Cole said the chamber’s involvement, if any, in a tourism promotion effort remains to be seen.
“I think there’s a spectrum of possibilities here,” Cole said. “At the one end of the spectrum, we could help them with mailings and help publicize it to our members and so forth. And on the other end of the spectrum, I could see us doing something like Boulder — housing it in the chamber building and having it be a part of the chamber.”
From humble beginnings ...
The Boulder Convention and Visitors Bureau was founded in 1985 and has grown to four full-time employees. Executive director Mary Ann Mahoney said it took several groups coming together to get it started.
“It really was the hotels and the chamber of commerce, because they tried to do this on a voluntary basis — taking donations — and it was really a struggle,” Mahoney said. “They were always forced to be out there trying to raise funds. And there were models out there in existence.”
Mahoney’s group receives a half-cent on each dollar from the city’s 5.5 percent accommodations tax, and an additional .15 cents on each dollar from a tax self-imposed by the city’s restaurateurs.
This year’s budget for Boulder’s convention and visitors bureau is $613,000.
Lyons takes the leap
The tourism effort in Lyons is different in that it is entirely self-funded.
“A million people drive through each year, if not more,” said Chastidee Cook, executive director of the Lyons Chamber of Commerce. “We feel if we can get just a small percentage of people to stop, it could make a huge difference.”
Cook’s position didn’t even exist six months ago. She said the chamber’s board decided tourism was important enough to the town’s coffers to hire someone full-time.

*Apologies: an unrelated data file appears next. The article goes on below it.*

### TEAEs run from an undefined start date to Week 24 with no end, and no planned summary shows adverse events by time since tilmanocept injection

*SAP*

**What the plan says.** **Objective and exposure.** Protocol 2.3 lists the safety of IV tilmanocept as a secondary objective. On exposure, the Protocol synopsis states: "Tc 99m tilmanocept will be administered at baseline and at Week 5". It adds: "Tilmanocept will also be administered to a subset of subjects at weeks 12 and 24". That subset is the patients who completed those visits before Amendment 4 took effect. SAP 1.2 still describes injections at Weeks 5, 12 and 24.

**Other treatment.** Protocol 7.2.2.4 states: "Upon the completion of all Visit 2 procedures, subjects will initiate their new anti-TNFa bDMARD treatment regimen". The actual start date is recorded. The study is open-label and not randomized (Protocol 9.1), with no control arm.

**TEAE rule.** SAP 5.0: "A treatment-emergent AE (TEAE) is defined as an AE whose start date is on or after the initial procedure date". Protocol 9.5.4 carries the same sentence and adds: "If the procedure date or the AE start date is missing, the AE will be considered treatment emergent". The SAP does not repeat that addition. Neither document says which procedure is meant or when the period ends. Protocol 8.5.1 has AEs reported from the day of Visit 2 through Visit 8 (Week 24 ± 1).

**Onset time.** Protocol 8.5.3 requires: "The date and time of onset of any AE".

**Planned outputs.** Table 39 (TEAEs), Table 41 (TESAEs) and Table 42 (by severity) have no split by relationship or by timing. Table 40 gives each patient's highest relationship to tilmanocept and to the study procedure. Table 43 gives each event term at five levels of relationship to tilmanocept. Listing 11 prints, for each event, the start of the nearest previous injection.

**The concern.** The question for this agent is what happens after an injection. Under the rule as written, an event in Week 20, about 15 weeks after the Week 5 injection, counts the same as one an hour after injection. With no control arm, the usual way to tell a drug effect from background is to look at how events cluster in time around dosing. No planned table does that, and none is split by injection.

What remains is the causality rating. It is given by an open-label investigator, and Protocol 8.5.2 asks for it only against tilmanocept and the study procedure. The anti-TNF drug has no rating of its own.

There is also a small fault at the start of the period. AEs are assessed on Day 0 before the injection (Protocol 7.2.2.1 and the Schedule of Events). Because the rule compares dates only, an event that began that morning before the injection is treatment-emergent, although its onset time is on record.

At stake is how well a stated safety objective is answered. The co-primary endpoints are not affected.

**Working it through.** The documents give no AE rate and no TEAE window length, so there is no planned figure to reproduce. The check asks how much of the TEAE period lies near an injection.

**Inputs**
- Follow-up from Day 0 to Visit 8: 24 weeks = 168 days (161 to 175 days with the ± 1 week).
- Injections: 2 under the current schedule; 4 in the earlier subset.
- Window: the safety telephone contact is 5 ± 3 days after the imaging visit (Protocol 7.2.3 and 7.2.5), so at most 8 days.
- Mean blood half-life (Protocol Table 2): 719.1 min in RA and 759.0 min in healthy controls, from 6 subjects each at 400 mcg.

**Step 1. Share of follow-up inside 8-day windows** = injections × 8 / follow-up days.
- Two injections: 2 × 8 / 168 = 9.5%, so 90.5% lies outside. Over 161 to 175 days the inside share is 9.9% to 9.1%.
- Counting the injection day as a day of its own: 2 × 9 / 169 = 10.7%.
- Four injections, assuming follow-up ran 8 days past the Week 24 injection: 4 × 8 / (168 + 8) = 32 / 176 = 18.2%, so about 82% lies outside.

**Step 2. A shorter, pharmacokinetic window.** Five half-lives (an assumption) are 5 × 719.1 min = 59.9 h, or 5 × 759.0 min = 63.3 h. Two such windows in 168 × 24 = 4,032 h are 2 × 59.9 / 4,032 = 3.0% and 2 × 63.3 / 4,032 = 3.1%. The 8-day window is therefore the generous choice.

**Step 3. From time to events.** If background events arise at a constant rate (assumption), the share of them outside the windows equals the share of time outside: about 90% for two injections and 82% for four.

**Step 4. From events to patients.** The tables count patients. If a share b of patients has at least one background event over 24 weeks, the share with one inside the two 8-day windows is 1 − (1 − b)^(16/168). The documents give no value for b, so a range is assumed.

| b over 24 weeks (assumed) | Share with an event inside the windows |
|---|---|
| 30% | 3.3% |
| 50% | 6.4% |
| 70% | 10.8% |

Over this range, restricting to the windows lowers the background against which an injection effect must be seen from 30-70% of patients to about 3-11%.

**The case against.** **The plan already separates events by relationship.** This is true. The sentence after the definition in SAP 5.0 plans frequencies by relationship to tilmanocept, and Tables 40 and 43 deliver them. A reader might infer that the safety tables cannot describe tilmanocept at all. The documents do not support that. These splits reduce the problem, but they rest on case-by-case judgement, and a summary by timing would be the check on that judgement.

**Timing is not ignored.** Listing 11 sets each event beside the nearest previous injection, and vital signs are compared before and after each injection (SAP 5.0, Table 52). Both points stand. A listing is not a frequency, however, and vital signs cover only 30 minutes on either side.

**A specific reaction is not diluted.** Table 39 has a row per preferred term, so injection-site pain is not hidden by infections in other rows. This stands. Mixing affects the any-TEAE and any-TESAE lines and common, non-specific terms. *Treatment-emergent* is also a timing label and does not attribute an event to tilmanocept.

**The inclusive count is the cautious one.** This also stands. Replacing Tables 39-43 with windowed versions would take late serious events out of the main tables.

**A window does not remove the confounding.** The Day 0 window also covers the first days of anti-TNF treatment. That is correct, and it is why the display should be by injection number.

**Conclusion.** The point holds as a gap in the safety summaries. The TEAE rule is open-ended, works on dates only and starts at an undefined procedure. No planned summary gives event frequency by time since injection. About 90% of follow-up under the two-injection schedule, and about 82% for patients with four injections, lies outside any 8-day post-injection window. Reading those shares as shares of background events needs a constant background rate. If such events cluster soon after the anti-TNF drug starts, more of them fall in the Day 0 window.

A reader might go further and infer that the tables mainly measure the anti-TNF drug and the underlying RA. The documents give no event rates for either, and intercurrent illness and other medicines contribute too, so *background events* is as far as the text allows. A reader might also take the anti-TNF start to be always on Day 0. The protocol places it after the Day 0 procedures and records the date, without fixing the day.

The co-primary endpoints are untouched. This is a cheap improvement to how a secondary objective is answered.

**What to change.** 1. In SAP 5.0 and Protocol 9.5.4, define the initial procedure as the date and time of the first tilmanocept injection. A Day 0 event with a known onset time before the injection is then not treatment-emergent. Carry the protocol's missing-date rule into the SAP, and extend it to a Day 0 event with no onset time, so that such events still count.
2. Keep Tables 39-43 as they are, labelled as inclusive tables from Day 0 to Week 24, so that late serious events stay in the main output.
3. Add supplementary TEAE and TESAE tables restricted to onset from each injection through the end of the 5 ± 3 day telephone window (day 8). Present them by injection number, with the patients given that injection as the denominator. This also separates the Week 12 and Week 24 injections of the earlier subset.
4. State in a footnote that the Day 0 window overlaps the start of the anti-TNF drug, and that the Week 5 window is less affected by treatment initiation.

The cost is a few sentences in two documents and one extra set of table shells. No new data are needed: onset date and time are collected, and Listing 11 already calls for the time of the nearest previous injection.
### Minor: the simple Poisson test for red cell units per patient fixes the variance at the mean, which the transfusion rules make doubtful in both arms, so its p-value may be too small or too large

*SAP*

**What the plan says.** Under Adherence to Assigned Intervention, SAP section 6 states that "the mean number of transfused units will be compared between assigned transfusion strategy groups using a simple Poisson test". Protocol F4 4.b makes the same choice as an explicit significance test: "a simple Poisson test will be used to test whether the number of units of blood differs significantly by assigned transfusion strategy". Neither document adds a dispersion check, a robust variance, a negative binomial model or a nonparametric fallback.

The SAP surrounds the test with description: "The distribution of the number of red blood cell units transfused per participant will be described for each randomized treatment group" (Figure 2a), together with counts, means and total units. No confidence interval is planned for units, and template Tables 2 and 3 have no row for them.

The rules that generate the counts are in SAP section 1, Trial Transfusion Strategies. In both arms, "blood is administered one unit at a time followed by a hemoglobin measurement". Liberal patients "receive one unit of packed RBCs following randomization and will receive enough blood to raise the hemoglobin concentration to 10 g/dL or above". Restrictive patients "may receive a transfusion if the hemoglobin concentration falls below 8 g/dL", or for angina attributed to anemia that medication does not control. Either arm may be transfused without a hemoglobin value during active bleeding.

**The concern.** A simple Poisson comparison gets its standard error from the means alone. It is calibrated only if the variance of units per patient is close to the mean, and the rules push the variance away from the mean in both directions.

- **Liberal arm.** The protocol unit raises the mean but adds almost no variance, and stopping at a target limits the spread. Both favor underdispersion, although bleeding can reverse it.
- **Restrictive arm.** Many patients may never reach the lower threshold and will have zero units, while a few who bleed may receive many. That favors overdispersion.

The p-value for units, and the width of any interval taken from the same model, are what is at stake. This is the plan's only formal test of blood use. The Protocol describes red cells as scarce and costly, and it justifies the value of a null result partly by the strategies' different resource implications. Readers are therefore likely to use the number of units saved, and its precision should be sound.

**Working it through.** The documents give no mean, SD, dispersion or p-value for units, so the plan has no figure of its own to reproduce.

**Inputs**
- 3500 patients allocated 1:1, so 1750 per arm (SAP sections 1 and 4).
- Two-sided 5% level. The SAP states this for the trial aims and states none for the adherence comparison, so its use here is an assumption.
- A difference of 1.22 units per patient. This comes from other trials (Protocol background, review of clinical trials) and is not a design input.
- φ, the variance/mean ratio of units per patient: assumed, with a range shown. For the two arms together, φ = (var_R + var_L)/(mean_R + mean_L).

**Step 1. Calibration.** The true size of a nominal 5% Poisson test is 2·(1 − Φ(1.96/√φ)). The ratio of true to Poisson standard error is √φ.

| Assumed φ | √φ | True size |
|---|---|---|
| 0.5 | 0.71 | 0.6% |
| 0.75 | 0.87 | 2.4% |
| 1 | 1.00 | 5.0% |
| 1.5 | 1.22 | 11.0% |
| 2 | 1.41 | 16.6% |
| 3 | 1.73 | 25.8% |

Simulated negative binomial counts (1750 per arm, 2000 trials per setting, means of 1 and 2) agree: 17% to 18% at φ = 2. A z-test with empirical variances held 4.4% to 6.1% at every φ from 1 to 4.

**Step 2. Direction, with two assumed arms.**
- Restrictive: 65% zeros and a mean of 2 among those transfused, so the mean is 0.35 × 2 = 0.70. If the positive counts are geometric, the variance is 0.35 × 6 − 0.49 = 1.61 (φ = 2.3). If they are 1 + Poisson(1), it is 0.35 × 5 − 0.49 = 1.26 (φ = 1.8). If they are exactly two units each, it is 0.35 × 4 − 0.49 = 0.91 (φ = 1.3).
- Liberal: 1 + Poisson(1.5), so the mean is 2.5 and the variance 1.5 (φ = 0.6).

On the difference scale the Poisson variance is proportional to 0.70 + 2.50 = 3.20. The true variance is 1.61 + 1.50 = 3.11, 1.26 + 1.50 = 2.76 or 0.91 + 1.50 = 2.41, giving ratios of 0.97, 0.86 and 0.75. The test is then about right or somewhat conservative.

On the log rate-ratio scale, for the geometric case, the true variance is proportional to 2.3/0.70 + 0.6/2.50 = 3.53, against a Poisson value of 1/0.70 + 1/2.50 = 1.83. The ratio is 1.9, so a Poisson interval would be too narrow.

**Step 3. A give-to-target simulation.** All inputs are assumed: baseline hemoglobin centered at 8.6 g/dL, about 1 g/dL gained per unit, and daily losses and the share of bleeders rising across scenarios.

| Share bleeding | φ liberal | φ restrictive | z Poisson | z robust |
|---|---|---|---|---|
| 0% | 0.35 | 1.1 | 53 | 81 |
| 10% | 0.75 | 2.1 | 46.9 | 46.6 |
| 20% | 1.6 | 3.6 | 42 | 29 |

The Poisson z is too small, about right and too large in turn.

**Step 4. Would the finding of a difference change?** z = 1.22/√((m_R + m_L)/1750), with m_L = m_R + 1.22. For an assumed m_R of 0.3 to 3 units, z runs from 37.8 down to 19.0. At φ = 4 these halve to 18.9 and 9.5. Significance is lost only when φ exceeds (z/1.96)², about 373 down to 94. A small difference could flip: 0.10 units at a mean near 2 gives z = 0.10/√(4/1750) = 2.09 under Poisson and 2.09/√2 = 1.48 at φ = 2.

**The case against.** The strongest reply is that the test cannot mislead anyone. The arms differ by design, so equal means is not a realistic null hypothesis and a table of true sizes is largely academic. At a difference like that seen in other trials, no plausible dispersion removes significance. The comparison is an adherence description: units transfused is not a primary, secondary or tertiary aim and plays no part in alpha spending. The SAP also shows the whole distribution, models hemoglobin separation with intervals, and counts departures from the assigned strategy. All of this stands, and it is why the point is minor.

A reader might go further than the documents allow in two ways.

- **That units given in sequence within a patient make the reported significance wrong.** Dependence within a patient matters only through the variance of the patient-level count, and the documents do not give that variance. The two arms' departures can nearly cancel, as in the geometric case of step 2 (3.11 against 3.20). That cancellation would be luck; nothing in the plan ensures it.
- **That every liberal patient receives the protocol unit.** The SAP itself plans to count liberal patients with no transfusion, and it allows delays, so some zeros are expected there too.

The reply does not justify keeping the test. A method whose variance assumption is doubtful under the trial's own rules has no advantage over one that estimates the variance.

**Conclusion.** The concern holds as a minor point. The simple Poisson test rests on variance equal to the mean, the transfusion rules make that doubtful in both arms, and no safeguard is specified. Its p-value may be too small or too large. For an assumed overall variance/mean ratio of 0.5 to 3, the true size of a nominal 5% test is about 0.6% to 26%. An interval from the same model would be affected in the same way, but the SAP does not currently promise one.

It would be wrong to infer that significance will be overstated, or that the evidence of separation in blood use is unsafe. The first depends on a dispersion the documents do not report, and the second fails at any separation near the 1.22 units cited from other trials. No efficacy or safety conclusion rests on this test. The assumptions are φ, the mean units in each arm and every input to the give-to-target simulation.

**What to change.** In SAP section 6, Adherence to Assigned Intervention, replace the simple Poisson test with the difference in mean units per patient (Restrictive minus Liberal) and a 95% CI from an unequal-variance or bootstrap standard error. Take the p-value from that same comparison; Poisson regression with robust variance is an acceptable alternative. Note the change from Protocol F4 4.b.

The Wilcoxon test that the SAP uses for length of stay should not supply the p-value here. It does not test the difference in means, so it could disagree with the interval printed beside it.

One of the reasons Cook was hired was to overhaul the visitors’ guide put out by the chamber. Rather than partner on the guide with the local newspaper and distribute it only in Lyons, as had been done in the past, the chamber decided to put out the guide itself — outsourcing the printing and no longer sharing the advertising revenue.
Cook, who has been hired to work year-round, said the ad revenue helps pay her salary.
“Right now, this is solely a chamber function,” Cook said. “Currently, we do not benefit from any tax revenues through the town.”
The glossy-covered tabloid — with a cover shot of mountain bikers cruising down a trail in front of Lyons’ famed red-rock cliffs — is now distributed in all eight Colorado welcome centers, and as far north as Cheyenne, Wyo.
It’s even at the Longmont Dairy.
“What we’re hoping is our business community can see the benefit of having somebody full-time,” Cook said, adding that in the past, a volunteer secretary used to come into the visitors’ center twice a week and check messages.
“We’ve had people call in the day they were leaving and say, ‘I’m looking for a place to stay tonight. Can you help me?’” she said. “I think having a person here that can answer the phone or call them back in an hour — I think that’s valuable.”
Longmont’s tourism future?
A survey taken by the Longmont Area Chamber of Commerce found that 80 percent of its members expressed “some level of support” for a lodging tax. More than three-quarters of those members favor using some or all of the tax to promote tourism in Longmont.
But some are firmly against the idea. One bed and breakfast owner told City Council in March that such a tax would amount to “penalizing an industry” that has been devastated since Sept. 11, 2001.
Whatever becomes of the lodging tax, it appears that if LATA or another group like it doesn’t organize to formally promote the city, most of the tourism dollars that flow into the town will continue doing so by accident.
Ryan tells the story of how recently, a group of motorcyclists stopped at the dairy on their way up to Estes Park — attracted more by the thought of ice cream than by any tourist information signs.
Ryan suggested that the bikers call ahead, this being the tourist season.
“Their rooms were $125 a night, so they ended up staying in Longmont,” Ryan said.
Tony Kindelspire can be reached at 303-776-2244, Ext. 291, or by e-mail at